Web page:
“People want to come and see Teotihuacan pottery looks like,” lab director Michael Smith said. “A lot of people come to consult these.”

“Working with these boxes, it’s not your typical collection,” Gallagher said. “This is a different perspective on collections management. ... It’s designed to be used.”

Smith came to a museum studies class last spring and gave a presentation on Teo and offered two internships to sort out the collection.

“There’s not too many opportunities for students to go out of the country and work in different labs,” Gallagher said. “This is definitely a unique opportunity.”

Rush had done an internship at a museum in Dublin, so she jumped at the chance. She wasn’t familiar with Mesoamerican history and culture before working at the lab.

“It’s very fascinating, and the site is really cool,” she said.

Hear Smith speak in Tempe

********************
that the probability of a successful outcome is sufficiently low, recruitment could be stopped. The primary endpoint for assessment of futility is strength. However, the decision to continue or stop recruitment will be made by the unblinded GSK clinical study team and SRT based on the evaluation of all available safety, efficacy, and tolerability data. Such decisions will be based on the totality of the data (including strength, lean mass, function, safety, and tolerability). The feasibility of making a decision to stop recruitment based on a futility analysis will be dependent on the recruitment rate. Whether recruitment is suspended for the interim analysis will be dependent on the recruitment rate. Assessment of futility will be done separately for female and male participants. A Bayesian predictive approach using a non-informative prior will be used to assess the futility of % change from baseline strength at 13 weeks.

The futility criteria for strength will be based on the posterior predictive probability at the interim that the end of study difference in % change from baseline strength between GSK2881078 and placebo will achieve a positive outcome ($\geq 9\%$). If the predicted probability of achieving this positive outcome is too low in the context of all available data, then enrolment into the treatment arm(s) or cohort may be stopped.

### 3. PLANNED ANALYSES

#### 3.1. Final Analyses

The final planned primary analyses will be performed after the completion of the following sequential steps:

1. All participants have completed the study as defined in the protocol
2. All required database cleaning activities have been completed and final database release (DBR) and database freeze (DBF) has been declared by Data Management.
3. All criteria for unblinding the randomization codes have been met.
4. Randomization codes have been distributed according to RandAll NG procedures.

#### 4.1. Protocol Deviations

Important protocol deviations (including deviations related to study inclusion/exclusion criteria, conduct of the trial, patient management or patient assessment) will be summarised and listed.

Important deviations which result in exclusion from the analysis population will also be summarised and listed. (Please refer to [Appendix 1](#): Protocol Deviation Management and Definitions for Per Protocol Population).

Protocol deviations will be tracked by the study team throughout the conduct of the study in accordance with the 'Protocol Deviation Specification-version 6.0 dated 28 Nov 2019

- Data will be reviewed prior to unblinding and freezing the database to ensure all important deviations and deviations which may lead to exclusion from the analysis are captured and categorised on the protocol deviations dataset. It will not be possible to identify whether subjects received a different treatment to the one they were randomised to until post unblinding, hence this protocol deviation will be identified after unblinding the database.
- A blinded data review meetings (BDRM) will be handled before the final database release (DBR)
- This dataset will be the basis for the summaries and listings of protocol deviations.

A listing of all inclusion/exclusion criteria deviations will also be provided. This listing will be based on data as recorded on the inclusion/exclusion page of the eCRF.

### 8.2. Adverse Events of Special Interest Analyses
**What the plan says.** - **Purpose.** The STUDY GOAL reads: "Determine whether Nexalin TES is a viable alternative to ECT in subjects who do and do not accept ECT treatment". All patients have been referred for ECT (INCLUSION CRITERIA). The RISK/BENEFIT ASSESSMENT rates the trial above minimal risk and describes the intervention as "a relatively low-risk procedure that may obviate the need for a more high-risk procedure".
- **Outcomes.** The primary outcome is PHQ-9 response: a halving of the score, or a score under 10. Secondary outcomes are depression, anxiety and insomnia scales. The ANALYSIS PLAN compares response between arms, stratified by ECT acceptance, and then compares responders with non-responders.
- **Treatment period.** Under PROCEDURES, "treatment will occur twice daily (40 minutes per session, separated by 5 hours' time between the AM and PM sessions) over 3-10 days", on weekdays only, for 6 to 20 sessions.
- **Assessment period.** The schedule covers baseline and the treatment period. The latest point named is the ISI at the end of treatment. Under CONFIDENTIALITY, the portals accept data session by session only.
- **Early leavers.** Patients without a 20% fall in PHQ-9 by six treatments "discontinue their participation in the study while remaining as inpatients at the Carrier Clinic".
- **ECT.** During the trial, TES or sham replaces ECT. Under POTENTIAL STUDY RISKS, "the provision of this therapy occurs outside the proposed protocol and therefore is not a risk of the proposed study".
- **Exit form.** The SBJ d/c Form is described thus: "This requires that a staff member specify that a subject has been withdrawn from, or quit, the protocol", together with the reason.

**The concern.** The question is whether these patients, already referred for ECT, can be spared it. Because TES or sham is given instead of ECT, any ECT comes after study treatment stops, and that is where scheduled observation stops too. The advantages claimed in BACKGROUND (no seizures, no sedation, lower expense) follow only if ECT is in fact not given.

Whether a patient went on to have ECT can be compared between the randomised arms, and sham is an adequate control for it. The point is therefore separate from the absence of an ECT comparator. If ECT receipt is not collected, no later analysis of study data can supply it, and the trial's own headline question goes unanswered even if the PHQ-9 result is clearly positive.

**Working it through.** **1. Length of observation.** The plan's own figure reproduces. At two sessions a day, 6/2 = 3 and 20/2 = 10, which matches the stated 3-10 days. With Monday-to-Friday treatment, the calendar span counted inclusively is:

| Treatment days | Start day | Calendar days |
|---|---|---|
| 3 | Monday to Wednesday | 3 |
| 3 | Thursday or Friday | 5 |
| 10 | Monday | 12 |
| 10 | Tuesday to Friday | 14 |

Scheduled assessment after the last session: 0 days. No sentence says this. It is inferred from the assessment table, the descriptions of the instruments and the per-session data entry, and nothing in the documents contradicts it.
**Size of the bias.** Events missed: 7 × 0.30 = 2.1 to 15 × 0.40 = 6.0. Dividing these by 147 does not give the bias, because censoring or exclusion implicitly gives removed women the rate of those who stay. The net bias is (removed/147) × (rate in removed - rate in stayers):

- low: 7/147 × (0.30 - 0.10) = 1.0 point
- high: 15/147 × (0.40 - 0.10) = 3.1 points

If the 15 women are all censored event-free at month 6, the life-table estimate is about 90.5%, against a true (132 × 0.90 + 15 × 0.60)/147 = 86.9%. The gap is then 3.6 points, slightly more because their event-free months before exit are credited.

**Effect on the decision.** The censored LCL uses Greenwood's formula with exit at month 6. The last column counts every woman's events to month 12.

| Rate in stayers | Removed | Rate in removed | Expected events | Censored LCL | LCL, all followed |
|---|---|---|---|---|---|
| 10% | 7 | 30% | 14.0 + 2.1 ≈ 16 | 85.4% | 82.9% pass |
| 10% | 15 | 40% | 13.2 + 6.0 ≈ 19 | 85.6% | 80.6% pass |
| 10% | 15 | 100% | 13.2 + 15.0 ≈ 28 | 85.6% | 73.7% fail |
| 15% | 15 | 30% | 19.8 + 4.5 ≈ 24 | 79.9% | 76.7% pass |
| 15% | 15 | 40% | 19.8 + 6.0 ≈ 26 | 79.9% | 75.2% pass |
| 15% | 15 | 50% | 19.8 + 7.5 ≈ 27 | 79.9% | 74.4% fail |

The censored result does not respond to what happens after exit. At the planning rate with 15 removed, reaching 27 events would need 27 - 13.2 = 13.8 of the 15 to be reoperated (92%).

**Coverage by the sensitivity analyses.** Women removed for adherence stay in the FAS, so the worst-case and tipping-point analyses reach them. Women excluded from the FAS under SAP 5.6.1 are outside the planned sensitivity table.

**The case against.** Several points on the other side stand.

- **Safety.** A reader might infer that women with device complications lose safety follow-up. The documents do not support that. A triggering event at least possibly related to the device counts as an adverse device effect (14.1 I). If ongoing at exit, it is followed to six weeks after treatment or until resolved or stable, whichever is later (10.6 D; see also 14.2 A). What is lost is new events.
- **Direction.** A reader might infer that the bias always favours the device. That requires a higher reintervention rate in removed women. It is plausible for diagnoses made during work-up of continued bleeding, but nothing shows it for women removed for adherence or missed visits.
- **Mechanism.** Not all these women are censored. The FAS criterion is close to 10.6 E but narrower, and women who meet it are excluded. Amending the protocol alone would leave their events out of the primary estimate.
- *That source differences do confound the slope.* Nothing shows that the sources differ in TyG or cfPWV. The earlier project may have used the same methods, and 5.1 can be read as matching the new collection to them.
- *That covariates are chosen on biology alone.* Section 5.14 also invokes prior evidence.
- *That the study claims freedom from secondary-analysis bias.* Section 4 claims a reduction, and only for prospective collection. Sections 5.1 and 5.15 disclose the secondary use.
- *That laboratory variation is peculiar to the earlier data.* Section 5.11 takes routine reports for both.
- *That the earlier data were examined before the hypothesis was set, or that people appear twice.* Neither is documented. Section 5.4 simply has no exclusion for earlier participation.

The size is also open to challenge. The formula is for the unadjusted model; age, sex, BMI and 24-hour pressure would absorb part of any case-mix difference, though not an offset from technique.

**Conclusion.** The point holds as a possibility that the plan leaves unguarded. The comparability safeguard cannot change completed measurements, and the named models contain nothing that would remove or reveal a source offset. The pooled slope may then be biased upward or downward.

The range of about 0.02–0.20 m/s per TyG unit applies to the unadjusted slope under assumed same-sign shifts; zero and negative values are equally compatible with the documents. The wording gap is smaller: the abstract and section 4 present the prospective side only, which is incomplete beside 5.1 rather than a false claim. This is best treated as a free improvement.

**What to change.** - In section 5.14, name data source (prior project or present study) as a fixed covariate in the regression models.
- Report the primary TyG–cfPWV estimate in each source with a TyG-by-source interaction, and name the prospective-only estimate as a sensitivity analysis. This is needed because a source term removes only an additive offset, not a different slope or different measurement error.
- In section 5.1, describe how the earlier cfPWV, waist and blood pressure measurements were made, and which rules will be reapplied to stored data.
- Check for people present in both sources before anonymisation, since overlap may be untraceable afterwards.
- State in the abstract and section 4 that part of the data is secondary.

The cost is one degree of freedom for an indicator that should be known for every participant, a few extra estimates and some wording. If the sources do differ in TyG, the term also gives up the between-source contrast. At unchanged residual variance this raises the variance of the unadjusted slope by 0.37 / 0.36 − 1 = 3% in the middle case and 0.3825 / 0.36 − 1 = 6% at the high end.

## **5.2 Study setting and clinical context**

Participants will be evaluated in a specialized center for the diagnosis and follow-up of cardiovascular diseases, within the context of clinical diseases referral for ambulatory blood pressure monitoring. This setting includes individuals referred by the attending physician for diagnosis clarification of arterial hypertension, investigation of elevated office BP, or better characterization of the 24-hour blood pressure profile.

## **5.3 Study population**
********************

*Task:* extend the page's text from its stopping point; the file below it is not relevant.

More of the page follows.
What: "New Views of the Ancient City of Teotihuacan" lecture.

When: 6-8 p.m. Wednesday, Aug. 31.

Where: Alumni Lounge (Room 202), Memorial Union, Tempe campus.

Details: Free and open to the public. Find more at the events site.

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How to plan a happy neighborhood

ASU researchers hit on 3 key factors to planning a happy neighborhood.
What makes a neighborhood happy? Green space, social interaction and safety.
August 30, 2016

ASU researchers hit on 3 key factors

Eating your vegetables can make you healthy. Growing them can make you happy.

That's one of the things Arizona State University assistant professors Deirdre Pfeiffer and Scott Cloutier found as they researched the secrets to planning a happy neighborhood.